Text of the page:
Witchcraft is said to be the first feminist movement in world history. It has been demonized by the male-centric Christianity and the practice is often ridiculed even today. From a feminist’s gaze, witchcraft has empowered women as it gives them the power to be independent and self-reliant. All these years women who were strong or have stood against patriarchy have been associated with the devil and evil. The infamous witch hunt was started to target women who were easily labeled as witches. Modern-day witchcraft is non-pagan. Many women have started practicing it all around the world irrespective of the religion they were born in. There are no hard and fast rules. Today, being a witch is being a feminist with a touch of extra empowerment.

Harsh talks to Aakerschika Narayan Mishra, a modern-day witchcraft practitioner. She is 35, a single mother, and a successful witch. In her interview, she talks about witchcraft, her journey of becoming a witch, and busts some myths about the practice.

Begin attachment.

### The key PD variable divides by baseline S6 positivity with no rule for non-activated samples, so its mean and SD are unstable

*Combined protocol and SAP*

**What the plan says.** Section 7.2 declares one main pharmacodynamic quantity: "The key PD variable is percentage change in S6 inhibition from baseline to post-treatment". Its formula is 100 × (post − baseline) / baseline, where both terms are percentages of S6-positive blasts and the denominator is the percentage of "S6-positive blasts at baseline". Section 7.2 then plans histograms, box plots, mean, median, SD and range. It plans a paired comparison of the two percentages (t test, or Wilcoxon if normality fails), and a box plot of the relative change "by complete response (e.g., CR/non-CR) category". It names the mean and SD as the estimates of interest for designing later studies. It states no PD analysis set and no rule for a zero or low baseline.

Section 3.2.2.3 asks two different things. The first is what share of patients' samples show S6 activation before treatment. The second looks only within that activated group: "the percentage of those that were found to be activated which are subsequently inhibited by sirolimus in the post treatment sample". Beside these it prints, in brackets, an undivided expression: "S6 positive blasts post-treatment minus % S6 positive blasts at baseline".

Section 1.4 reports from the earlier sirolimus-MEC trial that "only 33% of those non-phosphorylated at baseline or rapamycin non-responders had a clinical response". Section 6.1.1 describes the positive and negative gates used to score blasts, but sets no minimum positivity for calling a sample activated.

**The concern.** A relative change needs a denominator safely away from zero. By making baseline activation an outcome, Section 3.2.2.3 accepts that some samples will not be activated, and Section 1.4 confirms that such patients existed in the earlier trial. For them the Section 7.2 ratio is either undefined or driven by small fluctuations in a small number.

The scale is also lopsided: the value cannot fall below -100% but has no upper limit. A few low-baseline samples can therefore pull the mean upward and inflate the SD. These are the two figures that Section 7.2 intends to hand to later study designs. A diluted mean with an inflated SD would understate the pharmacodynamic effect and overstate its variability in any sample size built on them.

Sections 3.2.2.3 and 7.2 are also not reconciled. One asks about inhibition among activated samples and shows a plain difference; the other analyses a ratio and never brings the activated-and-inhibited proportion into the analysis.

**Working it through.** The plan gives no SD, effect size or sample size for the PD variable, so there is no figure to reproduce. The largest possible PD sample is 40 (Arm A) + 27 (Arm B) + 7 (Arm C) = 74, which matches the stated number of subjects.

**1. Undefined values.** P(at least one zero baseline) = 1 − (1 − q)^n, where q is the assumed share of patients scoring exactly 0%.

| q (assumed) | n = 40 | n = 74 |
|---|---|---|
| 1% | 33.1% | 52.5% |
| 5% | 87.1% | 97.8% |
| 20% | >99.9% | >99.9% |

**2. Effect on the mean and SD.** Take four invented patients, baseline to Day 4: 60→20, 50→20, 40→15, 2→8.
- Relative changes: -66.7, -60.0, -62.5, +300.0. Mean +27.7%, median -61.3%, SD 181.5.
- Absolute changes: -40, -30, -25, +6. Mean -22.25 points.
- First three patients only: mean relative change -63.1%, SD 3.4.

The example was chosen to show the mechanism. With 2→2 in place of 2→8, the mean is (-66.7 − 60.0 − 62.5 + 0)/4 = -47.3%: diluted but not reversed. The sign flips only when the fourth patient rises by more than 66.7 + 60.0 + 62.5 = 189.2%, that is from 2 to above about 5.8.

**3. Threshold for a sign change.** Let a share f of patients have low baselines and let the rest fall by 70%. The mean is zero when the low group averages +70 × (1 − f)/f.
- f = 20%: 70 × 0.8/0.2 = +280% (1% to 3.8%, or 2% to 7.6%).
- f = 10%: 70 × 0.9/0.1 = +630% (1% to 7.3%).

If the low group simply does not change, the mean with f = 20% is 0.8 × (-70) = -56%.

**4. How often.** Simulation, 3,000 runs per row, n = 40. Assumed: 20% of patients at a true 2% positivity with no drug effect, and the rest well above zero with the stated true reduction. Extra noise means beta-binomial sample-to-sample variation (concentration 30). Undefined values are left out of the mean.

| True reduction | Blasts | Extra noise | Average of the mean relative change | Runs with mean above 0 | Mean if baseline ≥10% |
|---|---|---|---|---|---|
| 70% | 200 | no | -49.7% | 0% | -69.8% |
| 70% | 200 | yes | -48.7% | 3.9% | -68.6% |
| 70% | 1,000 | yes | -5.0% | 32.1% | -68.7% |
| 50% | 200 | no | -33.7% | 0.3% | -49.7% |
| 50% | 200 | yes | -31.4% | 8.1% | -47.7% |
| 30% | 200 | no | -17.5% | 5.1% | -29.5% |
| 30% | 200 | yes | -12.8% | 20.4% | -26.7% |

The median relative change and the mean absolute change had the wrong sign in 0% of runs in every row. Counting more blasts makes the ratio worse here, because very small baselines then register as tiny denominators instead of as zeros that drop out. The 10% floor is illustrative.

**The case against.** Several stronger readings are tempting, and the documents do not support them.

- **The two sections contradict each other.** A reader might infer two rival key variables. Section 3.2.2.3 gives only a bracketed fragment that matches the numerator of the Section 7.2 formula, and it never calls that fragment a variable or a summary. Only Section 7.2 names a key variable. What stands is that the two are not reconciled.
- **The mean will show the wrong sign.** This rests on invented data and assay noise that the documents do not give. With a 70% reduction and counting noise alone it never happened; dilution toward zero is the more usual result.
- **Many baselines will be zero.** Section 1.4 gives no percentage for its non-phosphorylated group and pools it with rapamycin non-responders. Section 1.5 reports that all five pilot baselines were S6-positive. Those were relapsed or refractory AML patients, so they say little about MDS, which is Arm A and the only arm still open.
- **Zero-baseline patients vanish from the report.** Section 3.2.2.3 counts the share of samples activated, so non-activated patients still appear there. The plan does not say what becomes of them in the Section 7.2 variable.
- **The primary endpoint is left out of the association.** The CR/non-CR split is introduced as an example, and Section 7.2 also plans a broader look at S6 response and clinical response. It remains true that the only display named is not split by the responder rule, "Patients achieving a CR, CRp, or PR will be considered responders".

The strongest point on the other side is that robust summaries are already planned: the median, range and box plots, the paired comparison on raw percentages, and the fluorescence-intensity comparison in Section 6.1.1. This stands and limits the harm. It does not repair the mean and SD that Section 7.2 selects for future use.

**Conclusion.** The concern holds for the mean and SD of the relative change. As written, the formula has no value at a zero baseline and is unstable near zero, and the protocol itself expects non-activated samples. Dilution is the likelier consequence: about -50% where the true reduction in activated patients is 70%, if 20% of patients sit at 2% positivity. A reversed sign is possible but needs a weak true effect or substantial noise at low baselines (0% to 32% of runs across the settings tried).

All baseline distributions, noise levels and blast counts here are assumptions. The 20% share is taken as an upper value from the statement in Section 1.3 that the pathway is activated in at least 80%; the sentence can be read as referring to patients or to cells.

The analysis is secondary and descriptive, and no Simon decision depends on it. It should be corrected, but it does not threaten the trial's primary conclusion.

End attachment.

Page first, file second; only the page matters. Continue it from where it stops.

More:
How would you define witchcraft? What is the essence of this practice and how is it different from other religions?

Witchcraft is considered a religion because it’s practiced by a community of people. It often involves paganism. However, for me, it is more about a way of living than a religion because there are sects of witchcraft that totally rely on path works and spiritual power rather than pagan rituals. It is something very personal because it’s practiced by each person in their own unique ways. Every witch has a different approach and maybe even different principles. There are some who totally shun the use of props & sacrifices. They focus more on their imagination and path work. It is a personal spiritual practice. Continue reading “Interview with a modern-day Witch in India: looking at magick with a feminist lens”